New York State Bar Association Remembers Pioneer Maryann Saccomando Freedman

By Jennifer Andrus

June 13, 2024

New York State Bar Association Remembers Pioneer Maryann Saccomando Freedman


By Jennifer Andrus

As we mourn the loss of Maryann Saccomando Freedman, the first female president of the New York State Bar Association, we share this podcast interview and corresponding article from December 5, 2022. She shared many experiences from her life and her term as president during the conversation with past president David Miranda.

Trailblazer Maryann Saccomando Freedman Speaks Out

She is a trailblazer in the legal profession and at the New York State Bar Association. Host David Miranda talks to NYSBA’s first female president, Maryann Saccomando Freedman, in the latest episode of “Miranda Warnings.”

Freedman served as president of the New York State Bar Association from 1987 to 1988. Association leaders sought her out to run for the position after she successfully led the Erie County Bar Association.  She was elected Executive Committee secretary in 1984 and president-elect in 1986.

Later that year, Saccomando Freedman took on the task of visiting members in all of New York’s 62 counties. That allowed her to get to know members and their needs in their home communities.

As NYSBA president, she successfully changed the association bylaws to limit the terms of section chairs to three years and eliminate consecutive terms by members. She also worked to open up the process for nominating leaders, which paved the way for more women and minorities.

“If you looked at the nominating committee at that time, they were all on the exec committee and they renominated themselves. So it was a constant cycle of these people who went from nominating to exec committee to nominating committee and they never got off the executive committee. So that closed the procedure to a lot of good people,” she said.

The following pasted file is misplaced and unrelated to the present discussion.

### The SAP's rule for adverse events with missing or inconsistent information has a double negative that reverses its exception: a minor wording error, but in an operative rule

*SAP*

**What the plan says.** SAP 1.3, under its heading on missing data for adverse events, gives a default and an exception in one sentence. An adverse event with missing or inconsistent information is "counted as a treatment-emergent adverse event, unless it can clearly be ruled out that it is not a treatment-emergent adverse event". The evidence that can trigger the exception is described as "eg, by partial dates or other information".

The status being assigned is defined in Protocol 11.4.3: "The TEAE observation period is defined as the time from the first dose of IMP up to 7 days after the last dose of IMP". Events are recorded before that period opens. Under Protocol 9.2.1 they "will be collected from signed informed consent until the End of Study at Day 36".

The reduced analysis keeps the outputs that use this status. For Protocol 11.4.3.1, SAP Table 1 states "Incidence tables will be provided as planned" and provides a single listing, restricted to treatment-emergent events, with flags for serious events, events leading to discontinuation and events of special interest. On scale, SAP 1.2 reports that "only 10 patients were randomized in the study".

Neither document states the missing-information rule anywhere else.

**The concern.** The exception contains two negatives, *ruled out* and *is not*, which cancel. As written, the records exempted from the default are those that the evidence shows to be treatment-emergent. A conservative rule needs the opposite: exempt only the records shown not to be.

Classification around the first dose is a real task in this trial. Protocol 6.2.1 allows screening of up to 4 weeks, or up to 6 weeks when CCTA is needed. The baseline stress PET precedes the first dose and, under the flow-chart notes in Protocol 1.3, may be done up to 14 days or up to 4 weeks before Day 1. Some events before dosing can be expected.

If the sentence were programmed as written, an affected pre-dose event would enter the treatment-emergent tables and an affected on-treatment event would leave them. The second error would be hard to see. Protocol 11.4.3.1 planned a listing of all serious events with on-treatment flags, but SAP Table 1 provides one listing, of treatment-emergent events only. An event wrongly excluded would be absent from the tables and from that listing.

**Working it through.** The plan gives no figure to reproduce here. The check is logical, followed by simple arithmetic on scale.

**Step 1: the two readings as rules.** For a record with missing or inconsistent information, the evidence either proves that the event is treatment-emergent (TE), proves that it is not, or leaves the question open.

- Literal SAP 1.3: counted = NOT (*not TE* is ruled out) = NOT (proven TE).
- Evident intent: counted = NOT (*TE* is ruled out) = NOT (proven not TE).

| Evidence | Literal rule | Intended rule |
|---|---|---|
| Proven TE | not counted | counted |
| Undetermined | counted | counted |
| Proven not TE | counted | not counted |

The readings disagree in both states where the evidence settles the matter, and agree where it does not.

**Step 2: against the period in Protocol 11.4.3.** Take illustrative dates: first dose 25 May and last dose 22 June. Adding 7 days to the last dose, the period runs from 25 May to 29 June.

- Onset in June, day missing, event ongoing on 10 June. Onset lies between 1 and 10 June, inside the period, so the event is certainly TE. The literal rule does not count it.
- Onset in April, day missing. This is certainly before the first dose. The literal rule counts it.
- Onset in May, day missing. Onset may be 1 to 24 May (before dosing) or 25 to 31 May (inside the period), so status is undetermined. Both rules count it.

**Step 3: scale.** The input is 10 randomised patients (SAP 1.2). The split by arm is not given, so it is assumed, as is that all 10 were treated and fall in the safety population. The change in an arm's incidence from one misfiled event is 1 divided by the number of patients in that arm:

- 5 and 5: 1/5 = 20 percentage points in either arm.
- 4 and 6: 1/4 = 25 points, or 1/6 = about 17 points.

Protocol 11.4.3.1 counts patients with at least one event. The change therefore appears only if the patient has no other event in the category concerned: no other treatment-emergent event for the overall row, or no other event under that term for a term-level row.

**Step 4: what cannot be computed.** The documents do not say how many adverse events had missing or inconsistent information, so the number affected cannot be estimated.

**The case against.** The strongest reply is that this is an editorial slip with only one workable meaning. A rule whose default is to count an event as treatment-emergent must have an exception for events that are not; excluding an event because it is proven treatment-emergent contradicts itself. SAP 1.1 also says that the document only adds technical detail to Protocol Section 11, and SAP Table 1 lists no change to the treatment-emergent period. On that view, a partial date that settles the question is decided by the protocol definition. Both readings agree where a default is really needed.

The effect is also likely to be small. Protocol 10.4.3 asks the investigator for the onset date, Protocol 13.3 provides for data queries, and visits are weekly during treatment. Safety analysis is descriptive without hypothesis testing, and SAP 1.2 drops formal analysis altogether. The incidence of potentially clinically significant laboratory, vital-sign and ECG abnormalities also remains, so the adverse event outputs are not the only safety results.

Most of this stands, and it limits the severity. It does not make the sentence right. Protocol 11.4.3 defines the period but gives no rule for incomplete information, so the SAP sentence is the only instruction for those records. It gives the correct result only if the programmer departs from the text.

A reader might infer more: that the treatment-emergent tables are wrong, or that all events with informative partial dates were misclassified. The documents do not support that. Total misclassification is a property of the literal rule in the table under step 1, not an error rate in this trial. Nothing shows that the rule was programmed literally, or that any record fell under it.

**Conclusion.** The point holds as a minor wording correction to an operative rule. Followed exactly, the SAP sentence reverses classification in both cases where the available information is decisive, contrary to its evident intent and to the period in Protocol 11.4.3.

Breaking a gender barrier was not easy. Saccomando Freedman discusses how she had to pay close attention to all aspects of her life from her words to her appearance.

“The burden I felt I was always on. I was always exposed. I was always being assessed. I had to be conscious of what I was doing and how I was doing it,” she said. “Because I was always on, I had to look right. My hair had to be combed I had to have makeup on. You shouldn’t have to worry about that, but I did because I was always on! “

She also knew that she was representing more than just herself.

“If I couldn’t do it, nobody could. If I did it, they all could do it. There were a lot of people who thought we weren’t ready for a woman and there were a lot of people who certainly didn’t think it should be me. ”

 Youtube short:


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